Introduction to Computers................................ 1 Computer Programming I.................................. 2 Computer Programming II................................. 2


263

FINANCIAL MATHEMATICS MINOR (See page 137) MATHEMATICS MINOR

Required Courses Department

CSC MAT

Course Number

Credits

105 205 211 212 213 215

3 4 4 4 3 3

Course Title

Recommended Sequence Year/Semester

Introduction to Computers................................ 1 Functions and Trigonometry............................ 1F Calculus I.......................................................... 1S Calculus II......................................................... 2F Calculus III........................................................ 3F Applied Statistics I.......................................3 or 4 2016-2017

Mathematics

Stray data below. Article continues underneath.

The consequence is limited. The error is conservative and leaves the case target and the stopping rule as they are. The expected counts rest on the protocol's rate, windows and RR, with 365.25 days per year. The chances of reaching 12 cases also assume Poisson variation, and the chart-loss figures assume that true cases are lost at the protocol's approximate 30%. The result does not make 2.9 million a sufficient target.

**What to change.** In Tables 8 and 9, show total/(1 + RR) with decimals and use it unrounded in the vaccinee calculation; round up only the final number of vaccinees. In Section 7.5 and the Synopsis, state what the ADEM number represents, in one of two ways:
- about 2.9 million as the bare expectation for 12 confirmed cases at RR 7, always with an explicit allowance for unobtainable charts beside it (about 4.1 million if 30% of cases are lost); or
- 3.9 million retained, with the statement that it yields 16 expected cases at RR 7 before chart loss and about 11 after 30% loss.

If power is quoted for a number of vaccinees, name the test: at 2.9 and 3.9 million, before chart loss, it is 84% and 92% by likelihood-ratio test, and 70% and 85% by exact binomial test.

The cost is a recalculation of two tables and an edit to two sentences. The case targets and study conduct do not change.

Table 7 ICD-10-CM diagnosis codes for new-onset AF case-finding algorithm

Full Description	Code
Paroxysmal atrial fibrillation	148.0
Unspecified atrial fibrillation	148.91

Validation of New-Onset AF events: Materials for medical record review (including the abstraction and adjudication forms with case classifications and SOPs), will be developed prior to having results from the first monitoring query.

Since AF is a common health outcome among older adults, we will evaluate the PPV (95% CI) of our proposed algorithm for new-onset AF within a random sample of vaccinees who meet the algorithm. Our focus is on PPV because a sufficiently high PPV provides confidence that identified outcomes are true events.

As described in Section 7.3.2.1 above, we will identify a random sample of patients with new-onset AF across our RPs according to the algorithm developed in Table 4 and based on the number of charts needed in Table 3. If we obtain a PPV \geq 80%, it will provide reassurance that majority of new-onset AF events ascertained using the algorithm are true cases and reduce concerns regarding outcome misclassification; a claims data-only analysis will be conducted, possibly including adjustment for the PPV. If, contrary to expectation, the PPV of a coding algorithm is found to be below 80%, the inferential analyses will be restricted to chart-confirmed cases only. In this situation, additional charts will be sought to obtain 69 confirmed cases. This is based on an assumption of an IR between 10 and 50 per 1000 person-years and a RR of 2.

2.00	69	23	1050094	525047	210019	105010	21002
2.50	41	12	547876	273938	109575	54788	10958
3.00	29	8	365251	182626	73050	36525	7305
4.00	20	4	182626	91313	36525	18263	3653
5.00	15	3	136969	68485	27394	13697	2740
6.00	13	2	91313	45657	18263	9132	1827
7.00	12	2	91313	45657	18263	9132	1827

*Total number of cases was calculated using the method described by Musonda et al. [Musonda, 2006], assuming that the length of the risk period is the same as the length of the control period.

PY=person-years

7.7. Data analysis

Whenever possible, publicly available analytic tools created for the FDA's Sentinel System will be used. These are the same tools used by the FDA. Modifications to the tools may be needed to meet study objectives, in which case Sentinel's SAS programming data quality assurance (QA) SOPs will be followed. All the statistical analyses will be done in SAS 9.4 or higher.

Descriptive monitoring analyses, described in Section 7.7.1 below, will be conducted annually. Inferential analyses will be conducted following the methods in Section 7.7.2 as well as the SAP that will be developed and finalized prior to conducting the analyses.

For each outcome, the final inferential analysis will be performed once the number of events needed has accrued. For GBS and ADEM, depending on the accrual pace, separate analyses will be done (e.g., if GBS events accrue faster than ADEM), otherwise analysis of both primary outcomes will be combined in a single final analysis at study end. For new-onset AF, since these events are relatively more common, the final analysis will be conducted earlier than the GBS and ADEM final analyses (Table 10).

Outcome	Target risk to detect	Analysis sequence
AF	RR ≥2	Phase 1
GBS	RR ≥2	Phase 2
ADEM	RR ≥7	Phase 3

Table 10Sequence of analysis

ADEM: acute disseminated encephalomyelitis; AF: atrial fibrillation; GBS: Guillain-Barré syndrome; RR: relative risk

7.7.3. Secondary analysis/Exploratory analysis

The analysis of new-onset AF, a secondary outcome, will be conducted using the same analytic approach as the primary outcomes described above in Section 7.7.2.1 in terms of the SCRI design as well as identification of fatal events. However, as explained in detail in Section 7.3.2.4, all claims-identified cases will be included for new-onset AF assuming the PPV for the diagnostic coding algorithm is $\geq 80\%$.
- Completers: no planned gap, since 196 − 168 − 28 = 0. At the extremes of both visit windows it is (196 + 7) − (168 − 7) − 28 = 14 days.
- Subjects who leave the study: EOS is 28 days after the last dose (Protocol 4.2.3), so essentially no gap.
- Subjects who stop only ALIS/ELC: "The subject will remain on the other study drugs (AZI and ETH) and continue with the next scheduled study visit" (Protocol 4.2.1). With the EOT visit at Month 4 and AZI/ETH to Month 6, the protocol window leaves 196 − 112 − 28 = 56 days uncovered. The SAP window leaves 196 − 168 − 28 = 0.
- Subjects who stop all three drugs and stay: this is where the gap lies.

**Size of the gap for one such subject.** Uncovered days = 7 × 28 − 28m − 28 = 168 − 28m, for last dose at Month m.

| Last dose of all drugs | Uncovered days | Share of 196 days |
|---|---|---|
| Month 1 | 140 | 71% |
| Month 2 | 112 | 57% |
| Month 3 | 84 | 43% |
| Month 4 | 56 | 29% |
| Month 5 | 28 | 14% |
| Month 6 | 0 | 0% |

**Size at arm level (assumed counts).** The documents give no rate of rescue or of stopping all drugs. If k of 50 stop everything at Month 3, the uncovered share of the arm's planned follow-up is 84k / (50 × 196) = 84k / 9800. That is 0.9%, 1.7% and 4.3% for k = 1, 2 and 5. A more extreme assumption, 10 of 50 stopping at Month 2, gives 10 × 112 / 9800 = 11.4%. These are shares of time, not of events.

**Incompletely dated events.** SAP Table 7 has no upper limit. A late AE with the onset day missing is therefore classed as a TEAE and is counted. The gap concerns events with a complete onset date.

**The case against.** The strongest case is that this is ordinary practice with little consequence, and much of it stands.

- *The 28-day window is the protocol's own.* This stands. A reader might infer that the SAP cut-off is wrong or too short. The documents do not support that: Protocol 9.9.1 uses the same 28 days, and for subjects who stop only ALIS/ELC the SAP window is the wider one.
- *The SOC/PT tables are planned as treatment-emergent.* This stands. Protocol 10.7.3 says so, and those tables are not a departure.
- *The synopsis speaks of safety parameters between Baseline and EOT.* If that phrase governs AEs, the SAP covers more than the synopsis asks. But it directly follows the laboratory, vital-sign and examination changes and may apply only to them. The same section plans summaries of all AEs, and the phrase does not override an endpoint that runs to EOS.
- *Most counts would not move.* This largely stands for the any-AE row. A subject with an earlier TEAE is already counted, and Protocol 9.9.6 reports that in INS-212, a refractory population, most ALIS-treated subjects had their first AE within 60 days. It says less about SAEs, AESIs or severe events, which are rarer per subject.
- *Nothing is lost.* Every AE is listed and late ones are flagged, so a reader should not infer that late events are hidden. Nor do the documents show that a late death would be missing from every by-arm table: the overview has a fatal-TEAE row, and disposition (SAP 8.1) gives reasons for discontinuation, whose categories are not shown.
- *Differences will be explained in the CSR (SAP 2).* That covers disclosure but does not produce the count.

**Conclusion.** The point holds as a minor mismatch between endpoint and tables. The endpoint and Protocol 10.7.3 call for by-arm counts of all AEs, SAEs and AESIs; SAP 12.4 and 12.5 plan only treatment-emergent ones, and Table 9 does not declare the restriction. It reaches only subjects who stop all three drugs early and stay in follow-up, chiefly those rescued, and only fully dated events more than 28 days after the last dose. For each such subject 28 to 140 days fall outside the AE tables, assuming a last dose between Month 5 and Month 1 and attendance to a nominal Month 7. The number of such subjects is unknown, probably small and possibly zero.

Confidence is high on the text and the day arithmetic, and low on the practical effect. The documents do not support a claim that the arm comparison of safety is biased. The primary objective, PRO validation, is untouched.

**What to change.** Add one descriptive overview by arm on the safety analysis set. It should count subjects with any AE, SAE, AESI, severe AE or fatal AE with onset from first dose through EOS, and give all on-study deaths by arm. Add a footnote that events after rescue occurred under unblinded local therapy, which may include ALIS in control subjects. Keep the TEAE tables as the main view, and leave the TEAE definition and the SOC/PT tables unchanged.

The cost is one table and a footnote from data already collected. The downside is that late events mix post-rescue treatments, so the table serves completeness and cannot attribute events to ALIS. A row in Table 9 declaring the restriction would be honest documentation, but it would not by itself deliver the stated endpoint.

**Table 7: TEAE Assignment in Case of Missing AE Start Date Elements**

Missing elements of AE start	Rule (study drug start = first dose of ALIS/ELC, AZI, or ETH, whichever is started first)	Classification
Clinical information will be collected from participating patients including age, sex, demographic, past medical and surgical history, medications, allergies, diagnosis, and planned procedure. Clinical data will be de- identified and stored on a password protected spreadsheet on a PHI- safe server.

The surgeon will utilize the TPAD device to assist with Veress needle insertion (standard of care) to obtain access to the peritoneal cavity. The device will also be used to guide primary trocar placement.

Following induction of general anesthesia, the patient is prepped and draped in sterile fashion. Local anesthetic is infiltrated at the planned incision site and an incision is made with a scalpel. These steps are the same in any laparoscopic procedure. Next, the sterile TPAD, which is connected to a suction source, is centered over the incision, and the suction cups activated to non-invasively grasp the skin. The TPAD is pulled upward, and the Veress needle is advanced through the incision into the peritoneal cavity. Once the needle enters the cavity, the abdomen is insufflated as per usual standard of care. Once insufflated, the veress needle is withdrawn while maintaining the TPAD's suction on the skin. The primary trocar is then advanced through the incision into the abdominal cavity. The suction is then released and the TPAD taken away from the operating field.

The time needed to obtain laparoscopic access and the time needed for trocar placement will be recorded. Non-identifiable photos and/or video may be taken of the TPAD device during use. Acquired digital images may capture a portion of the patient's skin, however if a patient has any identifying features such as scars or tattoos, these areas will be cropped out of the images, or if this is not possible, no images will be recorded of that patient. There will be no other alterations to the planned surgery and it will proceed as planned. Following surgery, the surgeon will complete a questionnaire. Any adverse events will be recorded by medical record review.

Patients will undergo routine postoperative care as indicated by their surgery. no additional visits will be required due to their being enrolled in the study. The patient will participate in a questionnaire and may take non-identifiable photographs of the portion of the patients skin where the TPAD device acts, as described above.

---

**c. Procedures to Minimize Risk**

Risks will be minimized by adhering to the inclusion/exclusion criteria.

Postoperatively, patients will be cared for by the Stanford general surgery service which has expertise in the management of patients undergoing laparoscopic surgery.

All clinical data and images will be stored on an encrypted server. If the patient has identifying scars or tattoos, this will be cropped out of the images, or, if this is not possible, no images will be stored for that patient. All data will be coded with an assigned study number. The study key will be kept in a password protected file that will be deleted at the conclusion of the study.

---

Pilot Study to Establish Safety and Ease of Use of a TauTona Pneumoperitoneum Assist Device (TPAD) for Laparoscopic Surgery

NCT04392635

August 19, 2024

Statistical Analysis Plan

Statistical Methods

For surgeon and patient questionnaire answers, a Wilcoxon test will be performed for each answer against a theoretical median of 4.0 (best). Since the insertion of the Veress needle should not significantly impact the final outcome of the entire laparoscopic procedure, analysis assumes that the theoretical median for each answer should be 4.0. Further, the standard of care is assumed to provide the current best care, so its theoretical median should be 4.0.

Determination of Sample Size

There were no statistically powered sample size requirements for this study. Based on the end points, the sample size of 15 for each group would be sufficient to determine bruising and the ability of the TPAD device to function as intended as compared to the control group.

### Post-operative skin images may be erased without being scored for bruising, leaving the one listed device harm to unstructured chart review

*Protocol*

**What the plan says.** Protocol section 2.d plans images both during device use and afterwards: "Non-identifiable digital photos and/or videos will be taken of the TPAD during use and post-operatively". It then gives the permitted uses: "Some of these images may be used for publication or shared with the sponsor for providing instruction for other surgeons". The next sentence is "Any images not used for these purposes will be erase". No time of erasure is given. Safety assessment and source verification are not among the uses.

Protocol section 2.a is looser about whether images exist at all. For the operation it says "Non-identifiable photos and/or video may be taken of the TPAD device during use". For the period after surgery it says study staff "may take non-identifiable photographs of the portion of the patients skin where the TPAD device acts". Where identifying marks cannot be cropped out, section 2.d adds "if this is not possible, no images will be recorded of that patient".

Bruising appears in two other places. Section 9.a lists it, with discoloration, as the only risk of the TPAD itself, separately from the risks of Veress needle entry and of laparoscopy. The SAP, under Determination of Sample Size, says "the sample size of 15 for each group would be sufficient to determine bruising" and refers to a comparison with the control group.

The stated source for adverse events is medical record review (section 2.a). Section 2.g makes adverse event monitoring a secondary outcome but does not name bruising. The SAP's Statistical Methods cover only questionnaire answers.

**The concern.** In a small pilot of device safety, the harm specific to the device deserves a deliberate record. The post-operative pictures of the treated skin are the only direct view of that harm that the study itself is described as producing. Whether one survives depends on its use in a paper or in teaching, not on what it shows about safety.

EDU 115 3 Introduction to Middle Level and Secondary Education..................................... 1F ENG 307 3 Language and English Language Learner........... 3 316 3 Adolescent Literacy.......................................... 2S MAT 205 4 Functions and Trigonometry............................ 1F 211 4 Calculus I.......................................................... 1S 212 4 Calculus II......................................................... 2F 213 3 Calculus III........................................................ 3F 215 3 Applied Statistics I...................................2F or 3F 217 3 Applied Discrete Mathematics........................ 2F 218 3 Applied Linear Algebra..................................... 2S 308 3 Geometry.................................................2S or 3S 315 3 Introduction to Mathematical Statistics......... 4S 397 1 Seminar............................................................... 3 409 3 Number Theory.......................................3S or 4S 416 3 Modern Algebra.......................................3F or 4F 499 1 Senior Project...................................................... 4 ___ 3 One course to be selected from: MAT 316, 317, 406, 407, 415 PHL 106 3 Logic.........................................................2S or 3S PSY 202 3 Developmental Psychology: Adolescent......... 3S SED 107 3 Instructional Technologies and Computers.... 1S Applications for the Secondary Classroom 206 3 Secondary Educational Psychology.................. 2F 305 3 Secondary Curriculum..................................... 3F 309 3 Secondary Math Methods........................2S or 3S 405 2 Secondary Student Teaching Practicum............ 4 406 2 Secondary Student Teaching Seminar............... 4 SED 407 12 Secondary Student Teaching.............................. 4 SLR 107 1 Pittsburgh Project Tutoring.............................. 2S SPE 209 3 Introduction to Exceptional Individuals.......... 1S 316 3 Assessment in the Inclusive Classroom.......... 3F 325 3 Instructional Strategies in the Inclusive Classroom...................................................... 3S 103 Credits for this major; prerequisite courses may be necessary and the General Education Requirements must be completed (see pages 78-79).